Willy T Young Library building mug

At UK, the library is sinking, there’s a foot-stabber on the loose and the Whitfield stump wants to steal your soul – or so they say.

Here is a brief background on some of the legends you may hear during your time at UK.

Touching the Patterson Statue’s toe before an exam brings students luck

This is one commonly told during freshman K week orientation and UK tours. Personally, I’ve never done it, but maybe it would’ve helped avoid that B in geology.

Several buildings on campus are haunted

Jewel, Donovan and Barker Hall all have had reports of hauntings. Often, according to the folklore department, the ghost is said to be of someone who died the year before in those buildings.

The William T Young library is sinking

This is possibly the most pervasive legend on campus, with many versions citing that the architects didn’t account for the weight of the books. The sinking library legend is common on campuses across the country, but the UK version is made all the more believable by the karst deposits – easily eroded limestone which often results in sinkholes – common throughout Kentucky.

The library foot-stabber

In 2011, there were the first reports of a man stabbing the feet of students in Willy T library. There haven’t been reports of his return since 2012, but the advice to wear shoes that cover your feet in the library persists.

If your roommate dies you get straight As

While you may receive extended deadlines and other accommodations, this legend is false at the University of Kentucky.

Getting hit by a car on campus results in free tuition

Once again, false at UK. Even if it’s a university vehicle, you can make a claim but tuition is not guaranteed.

The Whitfield stump will steal your soul if you touch it

I don’t know what this 230-million-year-old stump would want with souls, but I have no way of disproving it. You could say I’m stumped.

When I began looking into these legends, it was out of curiosity regarding which ones hold truth. After talking with Dr. Rouhier-Willoughby from the folklore department, however, I think that UK legends serve an important function on campus that transcends whether they are fact or fiction. As Dr. Rouhier-Willoughby stated, “Legends help us discuss controversial issues in a relatively safe way.”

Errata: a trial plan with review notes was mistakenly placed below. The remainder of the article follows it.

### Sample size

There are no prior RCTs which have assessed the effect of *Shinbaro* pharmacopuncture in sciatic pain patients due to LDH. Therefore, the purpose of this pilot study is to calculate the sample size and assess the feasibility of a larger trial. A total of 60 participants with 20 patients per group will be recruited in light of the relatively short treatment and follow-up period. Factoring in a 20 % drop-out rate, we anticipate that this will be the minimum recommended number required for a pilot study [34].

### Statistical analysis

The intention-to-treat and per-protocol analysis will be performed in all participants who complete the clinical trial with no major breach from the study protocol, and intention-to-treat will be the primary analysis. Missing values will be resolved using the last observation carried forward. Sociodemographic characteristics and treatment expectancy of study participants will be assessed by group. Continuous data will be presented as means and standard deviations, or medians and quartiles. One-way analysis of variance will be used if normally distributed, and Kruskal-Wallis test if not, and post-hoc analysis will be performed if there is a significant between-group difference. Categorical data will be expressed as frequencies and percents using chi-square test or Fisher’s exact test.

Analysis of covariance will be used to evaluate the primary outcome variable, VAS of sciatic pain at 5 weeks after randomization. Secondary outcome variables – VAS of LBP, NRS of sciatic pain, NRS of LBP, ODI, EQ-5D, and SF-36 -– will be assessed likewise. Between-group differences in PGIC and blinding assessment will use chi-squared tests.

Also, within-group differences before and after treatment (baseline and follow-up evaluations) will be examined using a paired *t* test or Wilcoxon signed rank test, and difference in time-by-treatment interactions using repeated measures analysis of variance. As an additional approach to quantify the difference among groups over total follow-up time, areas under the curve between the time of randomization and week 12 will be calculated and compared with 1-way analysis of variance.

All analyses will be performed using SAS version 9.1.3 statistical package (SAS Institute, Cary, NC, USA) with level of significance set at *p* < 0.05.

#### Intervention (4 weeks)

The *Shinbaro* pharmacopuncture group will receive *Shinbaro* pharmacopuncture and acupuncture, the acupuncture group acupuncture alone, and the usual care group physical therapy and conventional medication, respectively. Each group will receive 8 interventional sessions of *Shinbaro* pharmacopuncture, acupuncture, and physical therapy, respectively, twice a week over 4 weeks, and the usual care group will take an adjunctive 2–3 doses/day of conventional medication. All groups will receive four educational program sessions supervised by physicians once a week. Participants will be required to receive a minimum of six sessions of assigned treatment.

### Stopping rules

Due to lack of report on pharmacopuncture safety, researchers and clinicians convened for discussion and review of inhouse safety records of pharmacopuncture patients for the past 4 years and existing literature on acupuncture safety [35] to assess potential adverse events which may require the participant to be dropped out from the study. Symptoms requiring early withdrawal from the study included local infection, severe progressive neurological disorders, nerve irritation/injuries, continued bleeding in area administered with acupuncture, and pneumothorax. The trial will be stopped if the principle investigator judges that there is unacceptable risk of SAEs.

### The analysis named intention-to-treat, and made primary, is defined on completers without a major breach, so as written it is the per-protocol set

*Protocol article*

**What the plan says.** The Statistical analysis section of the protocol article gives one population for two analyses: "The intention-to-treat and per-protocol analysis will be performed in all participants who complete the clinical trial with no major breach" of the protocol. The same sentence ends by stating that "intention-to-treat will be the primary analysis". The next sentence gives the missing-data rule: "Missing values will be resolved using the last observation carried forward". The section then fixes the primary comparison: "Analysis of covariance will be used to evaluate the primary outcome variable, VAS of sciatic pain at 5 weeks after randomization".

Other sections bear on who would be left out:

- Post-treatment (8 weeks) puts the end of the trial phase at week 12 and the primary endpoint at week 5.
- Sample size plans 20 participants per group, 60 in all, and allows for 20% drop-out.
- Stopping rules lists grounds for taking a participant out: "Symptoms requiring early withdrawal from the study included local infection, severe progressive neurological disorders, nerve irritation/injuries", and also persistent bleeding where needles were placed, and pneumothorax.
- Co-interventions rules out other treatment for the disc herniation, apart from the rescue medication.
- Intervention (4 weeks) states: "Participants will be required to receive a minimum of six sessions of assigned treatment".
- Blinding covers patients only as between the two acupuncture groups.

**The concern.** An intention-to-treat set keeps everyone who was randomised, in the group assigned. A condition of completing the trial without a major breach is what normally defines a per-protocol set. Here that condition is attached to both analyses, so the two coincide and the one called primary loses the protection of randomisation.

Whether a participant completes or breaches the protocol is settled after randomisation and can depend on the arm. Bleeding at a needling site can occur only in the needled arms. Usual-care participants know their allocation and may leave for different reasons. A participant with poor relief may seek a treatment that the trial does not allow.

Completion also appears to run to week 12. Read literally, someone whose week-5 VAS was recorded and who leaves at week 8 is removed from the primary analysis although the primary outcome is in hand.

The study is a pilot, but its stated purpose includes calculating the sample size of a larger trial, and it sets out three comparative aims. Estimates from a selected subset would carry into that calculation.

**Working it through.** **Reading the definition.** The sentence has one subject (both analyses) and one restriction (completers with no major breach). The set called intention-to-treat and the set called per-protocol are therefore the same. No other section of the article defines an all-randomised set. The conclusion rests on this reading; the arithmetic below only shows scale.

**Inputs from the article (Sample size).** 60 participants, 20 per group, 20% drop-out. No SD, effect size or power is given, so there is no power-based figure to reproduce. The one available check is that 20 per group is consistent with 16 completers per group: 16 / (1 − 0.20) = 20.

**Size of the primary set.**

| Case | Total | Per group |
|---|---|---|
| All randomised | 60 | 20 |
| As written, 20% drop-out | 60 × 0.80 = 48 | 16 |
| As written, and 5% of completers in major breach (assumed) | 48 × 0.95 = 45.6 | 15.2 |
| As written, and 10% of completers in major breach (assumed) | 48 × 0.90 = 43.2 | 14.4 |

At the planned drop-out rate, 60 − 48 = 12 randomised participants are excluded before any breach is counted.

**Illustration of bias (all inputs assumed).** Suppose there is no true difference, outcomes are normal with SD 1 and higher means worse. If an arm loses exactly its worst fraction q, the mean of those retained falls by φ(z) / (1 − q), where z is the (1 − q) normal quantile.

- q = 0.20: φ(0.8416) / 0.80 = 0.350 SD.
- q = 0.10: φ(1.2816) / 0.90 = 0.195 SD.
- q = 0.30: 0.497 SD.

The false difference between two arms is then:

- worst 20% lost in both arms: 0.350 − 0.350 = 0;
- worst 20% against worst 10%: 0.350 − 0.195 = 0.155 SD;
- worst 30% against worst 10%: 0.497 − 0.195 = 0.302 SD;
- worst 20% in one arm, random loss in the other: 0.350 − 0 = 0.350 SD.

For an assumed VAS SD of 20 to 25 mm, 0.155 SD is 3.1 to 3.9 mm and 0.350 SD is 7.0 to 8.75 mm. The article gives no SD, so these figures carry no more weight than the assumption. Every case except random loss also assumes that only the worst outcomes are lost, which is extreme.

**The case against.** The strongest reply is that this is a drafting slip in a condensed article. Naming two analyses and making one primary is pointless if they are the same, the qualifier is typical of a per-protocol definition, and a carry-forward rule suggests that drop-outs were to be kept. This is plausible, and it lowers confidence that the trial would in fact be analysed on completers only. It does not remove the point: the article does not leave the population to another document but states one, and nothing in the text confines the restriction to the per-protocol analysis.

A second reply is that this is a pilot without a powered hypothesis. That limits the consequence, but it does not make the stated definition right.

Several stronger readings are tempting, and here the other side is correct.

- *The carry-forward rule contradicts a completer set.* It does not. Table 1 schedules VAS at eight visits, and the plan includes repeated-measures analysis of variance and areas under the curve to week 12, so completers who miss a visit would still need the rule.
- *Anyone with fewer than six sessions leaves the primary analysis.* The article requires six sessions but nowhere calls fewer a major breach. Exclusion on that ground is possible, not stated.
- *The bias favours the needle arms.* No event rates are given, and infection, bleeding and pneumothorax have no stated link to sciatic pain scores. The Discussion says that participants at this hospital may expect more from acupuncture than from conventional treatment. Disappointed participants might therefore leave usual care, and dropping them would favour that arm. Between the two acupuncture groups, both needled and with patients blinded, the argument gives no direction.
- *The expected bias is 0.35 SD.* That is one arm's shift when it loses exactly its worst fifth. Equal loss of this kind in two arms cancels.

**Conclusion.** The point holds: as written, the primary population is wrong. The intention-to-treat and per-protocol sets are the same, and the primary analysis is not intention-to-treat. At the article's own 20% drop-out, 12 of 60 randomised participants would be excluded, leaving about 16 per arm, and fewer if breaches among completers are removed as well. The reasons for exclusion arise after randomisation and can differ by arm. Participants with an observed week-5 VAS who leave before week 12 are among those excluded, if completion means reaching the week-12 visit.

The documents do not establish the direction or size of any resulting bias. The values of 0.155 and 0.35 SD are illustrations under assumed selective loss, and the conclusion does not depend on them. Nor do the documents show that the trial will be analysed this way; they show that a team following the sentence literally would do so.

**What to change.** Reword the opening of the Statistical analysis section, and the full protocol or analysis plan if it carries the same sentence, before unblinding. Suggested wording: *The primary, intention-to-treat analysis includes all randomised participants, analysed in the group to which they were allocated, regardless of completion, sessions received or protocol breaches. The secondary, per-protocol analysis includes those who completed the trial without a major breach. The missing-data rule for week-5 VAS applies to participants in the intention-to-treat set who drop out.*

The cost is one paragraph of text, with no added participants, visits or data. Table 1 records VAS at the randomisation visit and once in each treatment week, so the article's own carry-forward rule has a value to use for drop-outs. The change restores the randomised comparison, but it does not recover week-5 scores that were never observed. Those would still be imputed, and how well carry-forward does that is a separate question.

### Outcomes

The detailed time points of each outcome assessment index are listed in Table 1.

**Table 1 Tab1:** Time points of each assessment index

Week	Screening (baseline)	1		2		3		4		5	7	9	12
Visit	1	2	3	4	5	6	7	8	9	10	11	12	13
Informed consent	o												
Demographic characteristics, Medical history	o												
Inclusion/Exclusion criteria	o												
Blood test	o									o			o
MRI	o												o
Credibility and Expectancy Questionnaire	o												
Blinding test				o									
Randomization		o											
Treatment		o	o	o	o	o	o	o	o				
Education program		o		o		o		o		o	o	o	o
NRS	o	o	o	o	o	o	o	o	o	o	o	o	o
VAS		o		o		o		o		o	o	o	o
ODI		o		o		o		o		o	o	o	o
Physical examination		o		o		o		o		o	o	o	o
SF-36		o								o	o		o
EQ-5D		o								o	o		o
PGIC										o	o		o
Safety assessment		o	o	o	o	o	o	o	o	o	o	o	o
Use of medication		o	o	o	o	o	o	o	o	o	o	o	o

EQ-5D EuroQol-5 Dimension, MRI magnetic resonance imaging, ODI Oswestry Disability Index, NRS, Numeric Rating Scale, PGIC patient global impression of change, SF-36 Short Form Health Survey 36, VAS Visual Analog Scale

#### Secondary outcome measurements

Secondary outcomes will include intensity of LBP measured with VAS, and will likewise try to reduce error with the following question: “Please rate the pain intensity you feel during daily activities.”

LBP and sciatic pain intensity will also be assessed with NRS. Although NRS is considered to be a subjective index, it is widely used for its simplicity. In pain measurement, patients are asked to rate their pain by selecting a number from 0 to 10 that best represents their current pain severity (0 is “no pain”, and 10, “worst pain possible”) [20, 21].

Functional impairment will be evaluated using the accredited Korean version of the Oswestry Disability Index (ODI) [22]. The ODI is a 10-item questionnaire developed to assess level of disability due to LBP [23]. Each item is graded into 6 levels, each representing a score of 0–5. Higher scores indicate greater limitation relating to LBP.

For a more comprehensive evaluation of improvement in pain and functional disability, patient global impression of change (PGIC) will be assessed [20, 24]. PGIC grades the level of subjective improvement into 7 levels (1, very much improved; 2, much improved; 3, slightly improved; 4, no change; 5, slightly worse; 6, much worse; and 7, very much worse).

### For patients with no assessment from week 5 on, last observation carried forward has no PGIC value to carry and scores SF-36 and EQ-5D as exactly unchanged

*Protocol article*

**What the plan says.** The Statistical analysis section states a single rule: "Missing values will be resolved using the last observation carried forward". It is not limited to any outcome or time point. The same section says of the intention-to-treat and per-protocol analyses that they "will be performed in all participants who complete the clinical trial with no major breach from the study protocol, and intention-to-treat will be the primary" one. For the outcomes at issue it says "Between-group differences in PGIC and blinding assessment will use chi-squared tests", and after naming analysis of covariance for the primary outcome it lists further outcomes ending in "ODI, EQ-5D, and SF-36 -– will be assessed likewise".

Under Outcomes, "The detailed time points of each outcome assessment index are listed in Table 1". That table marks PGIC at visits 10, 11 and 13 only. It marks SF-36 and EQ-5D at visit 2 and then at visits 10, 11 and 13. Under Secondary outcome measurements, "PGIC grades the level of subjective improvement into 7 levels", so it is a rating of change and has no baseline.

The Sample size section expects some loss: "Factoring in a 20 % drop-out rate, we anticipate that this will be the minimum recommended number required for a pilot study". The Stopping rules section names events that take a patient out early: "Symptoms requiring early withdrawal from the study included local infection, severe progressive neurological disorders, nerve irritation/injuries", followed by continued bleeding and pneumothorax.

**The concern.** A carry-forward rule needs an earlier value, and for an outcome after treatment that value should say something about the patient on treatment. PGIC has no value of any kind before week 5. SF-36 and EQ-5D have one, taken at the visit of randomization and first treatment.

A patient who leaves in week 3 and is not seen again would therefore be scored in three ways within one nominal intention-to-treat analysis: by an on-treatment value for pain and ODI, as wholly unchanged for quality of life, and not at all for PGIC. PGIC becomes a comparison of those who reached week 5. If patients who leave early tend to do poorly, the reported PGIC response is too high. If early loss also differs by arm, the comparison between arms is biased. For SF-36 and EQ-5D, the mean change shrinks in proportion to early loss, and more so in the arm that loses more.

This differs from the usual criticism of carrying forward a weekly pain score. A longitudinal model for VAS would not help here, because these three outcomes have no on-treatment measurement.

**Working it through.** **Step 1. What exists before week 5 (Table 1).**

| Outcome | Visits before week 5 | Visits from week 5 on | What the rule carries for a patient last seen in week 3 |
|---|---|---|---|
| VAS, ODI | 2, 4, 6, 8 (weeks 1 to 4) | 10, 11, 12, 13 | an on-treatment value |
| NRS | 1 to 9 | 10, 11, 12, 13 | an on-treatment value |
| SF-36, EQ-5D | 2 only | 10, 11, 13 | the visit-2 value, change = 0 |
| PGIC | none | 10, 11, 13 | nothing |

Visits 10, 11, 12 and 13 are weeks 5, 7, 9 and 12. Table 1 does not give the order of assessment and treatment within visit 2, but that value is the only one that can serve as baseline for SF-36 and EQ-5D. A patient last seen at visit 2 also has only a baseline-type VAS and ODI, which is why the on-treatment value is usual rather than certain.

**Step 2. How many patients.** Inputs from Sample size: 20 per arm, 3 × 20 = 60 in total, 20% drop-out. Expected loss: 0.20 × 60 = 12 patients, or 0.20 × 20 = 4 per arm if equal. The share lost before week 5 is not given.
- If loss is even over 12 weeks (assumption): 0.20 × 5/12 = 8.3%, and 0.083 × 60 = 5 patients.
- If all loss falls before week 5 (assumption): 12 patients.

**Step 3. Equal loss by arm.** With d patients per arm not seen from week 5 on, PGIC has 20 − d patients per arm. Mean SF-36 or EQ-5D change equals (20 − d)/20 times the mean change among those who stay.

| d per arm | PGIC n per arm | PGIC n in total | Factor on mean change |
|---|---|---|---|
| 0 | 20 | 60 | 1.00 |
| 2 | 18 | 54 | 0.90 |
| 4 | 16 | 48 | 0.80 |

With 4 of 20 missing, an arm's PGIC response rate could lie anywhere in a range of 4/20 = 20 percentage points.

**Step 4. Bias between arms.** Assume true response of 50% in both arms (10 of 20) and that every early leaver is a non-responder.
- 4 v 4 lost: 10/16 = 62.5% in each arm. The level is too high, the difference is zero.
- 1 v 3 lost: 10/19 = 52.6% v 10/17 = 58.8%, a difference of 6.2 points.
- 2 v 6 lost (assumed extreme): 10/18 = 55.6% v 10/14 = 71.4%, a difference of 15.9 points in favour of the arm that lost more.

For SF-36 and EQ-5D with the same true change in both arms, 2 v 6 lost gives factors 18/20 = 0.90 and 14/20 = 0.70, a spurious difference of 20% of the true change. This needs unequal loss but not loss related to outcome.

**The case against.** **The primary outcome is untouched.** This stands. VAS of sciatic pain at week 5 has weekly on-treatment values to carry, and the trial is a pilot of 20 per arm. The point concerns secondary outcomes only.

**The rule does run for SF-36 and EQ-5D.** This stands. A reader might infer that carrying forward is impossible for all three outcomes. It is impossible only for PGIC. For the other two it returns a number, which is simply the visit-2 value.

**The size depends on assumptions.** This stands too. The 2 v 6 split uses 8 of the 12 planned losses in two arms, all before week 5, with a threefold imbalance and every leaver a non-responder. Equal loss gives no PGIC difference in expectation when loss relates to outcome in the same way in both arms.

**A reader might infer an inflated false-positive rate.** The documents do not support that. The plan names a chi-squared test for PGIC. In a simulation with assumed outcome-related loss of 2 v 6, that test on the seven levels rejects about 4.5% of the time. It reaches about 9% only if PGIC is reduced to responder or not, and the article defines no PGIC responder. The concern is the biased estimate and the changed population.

She elaborated on this by explaining that the legend of the sinking library is more than just a legend; it allows us to discuss our distrust of those in power. The library was intentionally placed on the highest point of campus so that everyone could see it. Is it possible that the architects, administrators, or William T Young himself chose to satisfy ego over making the appropriate safety decisions?

Likewise, discussing hauntings in dorms or what happens to grades when a roommate dies helps students broach the difficult topics of death and the afterlife. I can also see how fears about tuition costs and grades are reflected in other aforementioned legends.

I don’t dispute that some legends can be damaging if taken too seriously (please don’t run out in front of cars to try to get free tuition). I do think, however, that having a healthy amount of mystery on campus not only keeps UK interesting, but also alludes to our rich history of storytelling and tackling difficult issues.

In this instance, it’s refreshing to be able to focus less on the answers and more on the conversation.